When I think about this, I come up with two different models:

One Source Sustainable Income Model (OSSIM)

This model depends on a single stream of income which takes enough time where it is harder to do other projects. In the OSSIM, one pro is that the income you do receive is a bit more secure and dependable. Of course there are always risks, but this may be a low-risk environment. A con is that every now and than you might get called up to do a really interesting gig which unfortunately conflicts with the OSSIM. The choice is risking losing a long term revenue stream for a one off “sweetheart” gig.

Some examples within the OSSIM are:

  • Full time music teacher at a school (I would personally think of Colleges and University, but some may also bundle high school into this category. Also notice FULL TIME vs part time or contract. I’m thinking fulltime only within the OSSIM catagory)
  • Doing musicals at an A-house venue (Mirvish and Stratford for example. Even these may only be seasonal and dependant on who you know, however, if you are connected to the right MDs, you’re likely going to get a call if the production requires your instrument/skillset)
  • Being a band leader in a high demand sector (wedding bands for example)
  • Being in a high demand sector band (again, wedding bands come to mind, but there are certainly other niche bands and musicians that have the drive to have several of their own projects on the go which generates enough sustainable income)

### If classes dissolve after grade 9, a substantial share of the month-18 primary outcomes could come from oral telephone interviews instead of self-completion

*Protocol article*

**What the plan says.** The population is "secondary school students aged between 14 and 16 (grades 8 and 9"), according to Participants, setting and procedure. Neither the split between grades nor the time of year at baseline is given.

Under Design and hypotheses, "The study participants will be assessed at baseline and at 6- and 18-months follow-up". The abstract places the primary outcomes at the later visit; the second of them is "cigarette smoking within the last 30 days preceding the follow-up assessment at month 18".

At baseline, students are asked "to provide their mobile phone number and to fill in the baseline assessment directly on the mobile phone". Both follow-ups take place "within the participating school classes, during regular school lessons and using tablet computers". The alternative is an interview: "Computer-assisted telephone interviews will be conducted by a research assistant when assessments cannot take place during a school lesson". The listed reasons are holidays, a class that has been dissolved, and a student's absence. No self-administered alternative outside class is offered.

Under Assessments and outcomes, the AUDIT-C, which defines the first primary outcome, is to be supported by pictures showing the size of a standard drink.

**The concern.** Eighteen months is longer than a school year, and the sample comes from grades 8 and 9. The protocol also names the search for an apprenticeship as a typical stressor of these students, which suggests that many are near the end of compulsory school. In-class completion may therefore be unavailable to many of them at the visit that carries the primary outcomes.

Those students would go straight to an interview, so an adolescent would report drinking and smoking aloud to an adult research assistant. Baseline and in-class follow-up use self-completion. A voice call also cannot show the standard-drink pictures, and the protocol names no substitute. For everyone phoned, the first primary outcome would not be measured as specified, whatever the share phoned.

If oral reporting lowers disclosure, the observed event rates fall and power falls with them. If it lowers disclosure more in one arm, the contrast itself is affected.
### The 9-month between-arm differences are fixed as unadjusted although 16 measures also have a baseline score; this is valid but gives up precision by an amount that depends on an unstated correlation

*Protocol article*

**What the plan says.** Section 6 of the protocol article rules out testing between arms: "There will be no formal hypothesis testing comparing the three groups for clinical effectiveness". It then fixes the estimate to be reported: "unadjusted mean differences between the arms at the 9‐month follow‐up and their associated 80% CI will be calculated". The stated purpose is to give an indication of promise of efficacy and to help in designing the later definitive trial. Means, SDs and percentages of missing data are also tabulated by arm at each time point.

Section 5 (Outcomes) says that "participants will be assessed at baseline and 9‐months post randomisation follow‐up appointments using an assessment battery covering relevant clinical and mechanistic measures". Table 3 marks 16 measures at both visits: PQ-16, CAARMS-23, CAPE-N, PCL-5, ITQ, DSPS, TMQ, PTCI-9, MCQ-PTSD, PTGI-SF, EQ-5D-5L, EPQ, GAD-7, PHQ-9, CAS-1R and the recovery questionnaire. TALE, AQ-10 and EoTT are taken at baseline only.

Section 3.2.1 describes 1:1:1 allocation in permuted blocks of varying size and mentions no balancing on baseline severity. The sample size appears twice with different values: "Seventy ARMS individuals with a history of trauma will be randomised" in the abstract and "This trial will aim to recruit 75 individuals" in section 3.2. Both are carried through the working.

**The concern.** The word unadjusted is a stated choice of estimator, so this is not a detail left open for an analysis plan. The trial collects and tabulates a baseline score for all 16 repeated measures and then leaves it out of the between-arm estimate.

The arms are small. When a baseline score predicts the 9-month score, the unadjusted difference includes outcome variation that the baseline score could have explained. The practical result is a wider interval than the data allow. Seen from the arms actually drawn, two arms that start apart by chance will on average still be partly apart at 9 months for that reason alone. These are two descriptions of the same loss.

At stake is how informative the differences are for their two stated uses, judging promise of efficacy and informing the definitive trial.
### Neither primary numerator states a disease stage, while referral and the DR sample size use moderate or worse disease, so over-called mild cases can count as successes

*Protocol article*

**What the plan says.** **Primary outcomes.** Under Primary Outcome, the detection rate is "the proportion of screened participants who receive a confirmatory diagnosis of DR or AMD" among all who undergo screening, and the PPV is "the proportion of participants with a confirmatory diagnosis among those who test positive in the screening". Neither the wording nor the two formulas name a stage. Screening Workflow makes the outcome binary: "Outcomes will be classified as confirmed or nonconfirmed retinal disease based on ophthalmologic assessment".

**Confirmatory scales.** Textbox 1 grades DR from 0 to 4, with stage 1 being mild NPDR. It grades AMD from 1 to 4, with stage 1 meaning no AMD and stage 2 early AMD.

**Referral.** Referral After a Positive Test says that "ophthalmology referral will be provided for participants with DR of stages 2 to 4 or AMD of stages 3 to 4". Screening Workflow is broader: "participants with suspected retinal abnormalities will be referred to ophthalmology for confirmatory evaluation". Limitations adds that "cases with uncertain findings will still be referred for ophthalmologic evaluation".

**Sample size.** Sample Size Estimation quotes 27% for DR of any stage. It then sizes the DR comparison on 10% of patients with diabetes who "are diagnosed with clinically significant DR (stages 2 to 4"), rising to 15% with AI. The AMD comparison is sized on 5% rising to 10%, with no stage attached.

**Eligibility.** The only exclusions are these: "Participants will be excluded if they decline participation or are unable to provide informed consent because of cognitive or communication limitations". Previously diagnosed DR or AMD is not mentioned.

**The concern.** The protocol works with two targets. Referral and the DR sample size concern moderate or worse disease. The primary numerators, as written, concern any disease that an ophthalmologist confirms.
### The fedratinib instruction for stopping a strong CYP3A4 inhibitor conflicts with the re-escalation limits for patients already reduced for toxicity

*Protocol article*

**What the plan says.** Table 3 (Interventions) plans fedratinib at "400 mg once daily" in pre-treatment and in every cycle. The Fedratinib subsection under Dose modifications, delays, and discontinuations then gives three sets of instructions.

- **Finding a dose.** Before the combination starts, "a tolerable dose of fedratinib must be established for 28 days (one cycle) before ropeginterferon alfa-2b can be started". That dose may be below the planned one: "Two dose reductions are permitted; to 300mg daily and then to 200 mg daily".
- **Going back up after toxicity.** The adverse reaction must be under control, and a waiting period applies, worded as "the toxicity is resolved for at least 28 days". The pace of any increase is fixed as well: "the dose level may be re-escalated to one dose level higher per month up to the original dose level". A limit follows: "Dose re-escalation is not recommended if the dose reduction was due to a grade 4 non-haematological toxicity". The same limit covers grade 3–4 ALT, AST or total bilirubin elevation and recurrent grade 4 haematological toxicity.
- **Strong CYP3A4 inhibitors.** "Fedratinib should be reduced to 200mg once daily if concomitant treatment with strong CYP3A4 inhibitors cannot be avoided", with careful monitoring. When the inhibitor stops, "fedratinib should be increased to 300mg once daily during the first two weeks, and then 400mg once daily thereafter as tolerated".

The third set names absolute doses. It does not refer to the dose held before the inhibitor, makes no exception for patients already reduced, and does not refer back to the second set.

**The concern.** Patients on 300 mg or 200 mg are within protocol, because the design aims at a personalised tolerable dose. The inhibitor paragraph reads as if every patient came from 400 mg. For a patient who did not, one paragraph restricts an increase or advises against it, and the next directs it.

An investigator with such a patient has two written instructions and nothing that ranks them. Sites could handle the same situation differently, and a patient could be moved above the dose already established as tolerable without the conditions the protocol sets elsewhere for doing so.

Multiple Source Sustainable Income Model (MuSSIM)

This model likely is where most full time musicians fit into. It requires a bit more creativity and being open minded. Being comfortable with exploring new or lesser familiar territory is important. The attitude and strong work ethic will yield a better reputation, and as more and more people know about the dependability you bring to the table, the more income streams you’ll have.

Some examples within the MuSSIM are:

  • Being a freelance musician available for gig opportunity on an on-call basis. Being familiar with various genres of music will lead to an increase in calls
  • Providing various traditional services such as teaching, transcribing, arranging, or recording
  • Providing various non-traditional services such as ebook work and social media income channels

Of course, there are lots of part time musicians that may have a day job, there are hobbyists, weekend warriors, etc. This is a reality in today’s music industry. I as an individual cannot change this. I can choose to let this unfortunate reality make me bitter or I can come up with ways of adapting.